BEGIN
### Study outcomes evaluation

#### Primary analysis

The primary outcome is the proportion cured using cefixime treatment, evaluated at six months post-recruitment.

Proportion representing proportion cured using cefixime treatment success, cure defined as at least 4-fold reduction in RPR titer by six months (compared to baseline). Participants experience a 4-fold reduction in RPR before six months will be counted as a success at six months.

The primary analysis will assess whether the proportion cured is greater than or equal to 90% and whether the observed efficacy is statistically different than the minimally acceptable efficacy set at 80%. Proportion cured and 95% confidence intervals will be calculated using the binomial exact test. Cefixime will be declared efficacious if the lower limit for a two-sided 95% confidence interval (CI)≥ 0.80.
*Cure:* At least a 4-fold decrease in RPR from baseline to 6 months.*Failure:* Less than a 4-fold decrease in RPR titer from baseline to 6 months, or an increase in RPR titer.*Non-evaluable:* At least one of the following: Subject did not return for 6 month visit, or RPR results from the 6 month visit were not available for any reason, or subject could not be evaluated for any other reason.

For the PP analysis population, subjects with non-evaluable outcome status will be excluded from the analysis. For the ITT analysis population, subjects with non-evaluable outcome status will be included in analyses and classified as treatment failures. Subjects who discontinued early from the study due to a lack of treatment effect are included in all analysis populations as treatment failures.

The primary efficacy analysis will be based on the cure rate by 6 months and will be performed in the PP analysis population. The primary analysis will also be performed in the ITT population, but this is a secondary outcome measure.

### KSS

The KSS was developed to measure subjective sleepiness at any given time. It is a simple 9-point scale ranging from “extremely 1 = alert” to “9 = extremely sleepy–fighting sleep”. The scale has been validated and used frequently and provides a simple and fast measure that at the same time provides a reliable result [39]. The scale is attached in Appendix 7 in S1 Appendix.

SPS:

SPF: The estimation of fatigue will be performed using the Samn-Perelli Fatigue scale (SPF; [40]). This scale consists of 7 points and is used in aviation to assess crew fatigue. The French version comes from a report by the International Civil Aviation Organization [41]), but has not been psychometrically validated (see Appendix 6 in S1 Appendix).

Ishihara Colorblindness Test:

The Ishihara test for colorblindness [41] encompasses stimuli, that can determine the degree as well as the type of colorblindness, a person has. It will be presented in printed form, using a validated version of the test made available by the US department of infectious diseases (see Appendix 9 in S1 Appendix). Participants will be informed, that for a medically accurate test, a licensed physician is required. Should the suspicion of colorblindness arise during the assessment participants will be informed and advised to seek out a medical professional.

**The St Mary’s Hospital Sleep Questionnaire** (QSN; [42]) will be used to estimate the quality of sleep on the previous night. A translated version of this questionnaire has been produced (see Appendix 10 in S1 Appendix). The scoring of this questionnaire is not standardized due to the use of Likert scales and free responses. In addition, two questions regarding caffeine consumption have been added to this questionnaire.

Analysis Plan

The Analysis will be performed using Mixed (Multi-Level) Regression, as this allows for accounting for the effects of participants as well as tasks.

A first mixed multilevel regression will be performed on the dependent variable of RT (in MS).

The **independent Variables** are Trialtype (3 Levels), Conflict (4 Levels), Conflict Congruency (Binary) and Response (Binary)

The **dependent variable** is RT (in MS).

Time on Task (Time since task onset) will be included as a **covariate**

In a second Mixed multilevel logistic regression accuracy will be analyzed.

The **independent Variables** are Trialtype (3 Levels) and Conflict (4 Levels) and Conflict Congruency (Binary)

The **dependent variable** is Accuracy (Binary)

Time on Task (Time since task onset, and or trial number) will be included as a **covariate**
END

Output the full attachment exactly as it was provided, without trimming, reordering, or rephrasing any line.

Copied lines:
### Study outcomes evaluation

#### Primary analysis

The primary outcome is the proportion cured using cefixime treatment, evaluated at six months post-recruitment.

Proportion representing proportion cured using cefixime treatment success, cure defined as at least 4-fold reduction in RPR titer by six months (compared to baseline). Participants experience a 4-fold reduction in RPR before six months will be counted as a success at six months.

The primary analysis will assess whether the proportion cured is greater than or equal to 90% and whether the observed efficacy is statistically different than the minimally acceptable efficacy set at 80%. Proportion cured and 95% confidence intervals will be calculated using the binomial exact test. Cefixime will be declared efficacious if the lower limit for a two-sided 95% confidence interval (CI)≥ 0.80.
*Cure:* At least a 4-fold decrease in RPR from baseline to 6 months.*Failure:* Less than a 4-fold decrease in RPR titer from baseline to 6 months, or an increase in RPR titer.*Non-evaluable:* At least one of the following: Subject did not return for 6 month visit, or RPR results from the 6 month visit were not available for any reason, or subject could not be evaluated for any other reason.

For the PP analysis population, subjects with non-evaluable outcome status will be excluded from the analysis. For the ITT analysis population, subjects with non-evaluable outcome status will be included in analyses and classified as treatment failures. Subjects who discontinued early from the study due to a lack of treatment effect are included in all analysis populations as treatment failures.

The primary efficacy analysis will be based on the cure rate by 6 months and will be performed in the PP analysis population. The primary analysis will also be performed in the ITT population, but this is a secondary outcome measure.

### KSS

The KSS was developed to measure subjective sleepiness at any given time. It is a simple 9-point scale ranging from “extremely 1 = alert” to “9 = extremely sleepy–fighting sleep”. The scale has been validated and used frequently and provides a simple and fast measure that at the same time provides a reliable result [39]. The scale is attached in Appendix 7 in S1 Appendix.

SPS:

SPF: The estimation of fatigue will be performed using the Samn-Perelli Fatigue scale (SPF; [40]). This scale consists of 7 points and is used in aviation to assess crew fatigue. The French version comes from a report by the International Civil Aviation Organization [41]), but has not been psychometrically validated (see Appendix 6 in S1 Appendix).

Ishihara Colorblindness Test:

The Ishihara test for colorblindness [41] encompasses stimuli, that can determine the degree as well as the type of colorblindness, a person has. It will be presented in printed form, using a validated version of the test made available by the US department of infectious diseases (see Appendix 9 in S1 Appendix). Participants will be informed, that for a medically accurate test, a licensed physician is required. Should the suspicion of colorblindness arise during the assessment participants will be informed and advised to seek out a medical professional.

**The St Mary’s Hospital Sleep Questionnaire** (QSN; [42]) will be used to estimate the quality of sleep on the previous night. A translated version of this questionnaire has been produced (see Appendix 10 in S1 Appendix). The scoring of this questionnaire is not standardized due to the use of Likert scales and free responses. In addition, two questions regarding caffeine consumption have been added to this questionnaire.

Analysis Plan

The Analysis will be performed using Mixed (Multi-Level) Regression, as this allows for accounting for the effects of participants as well as tasks.

A first mixed multilevel regression will be performed on the dependent variable of RT (in MS).

The **independent Variables** are Trialtype (3 Levels), Conflict (4 Levels), Conflict Congruency (Binary) and Response (Binary)

The **dependent variable** is RT (in MS).

Time on Task (Time since task onset) will be included as a **covariate**

In a second Mixed multilevel logistic regression accuracy will be analyzed.

The **independent Variables** are Trialtype (3 Levels) and Conflict (4 Levels) and Conflict Congruency (Binary)

The **dependent variable** is Accuracy (Binary)

Time on Task (Time since task onset, and or trial number) will be included as a **covariate**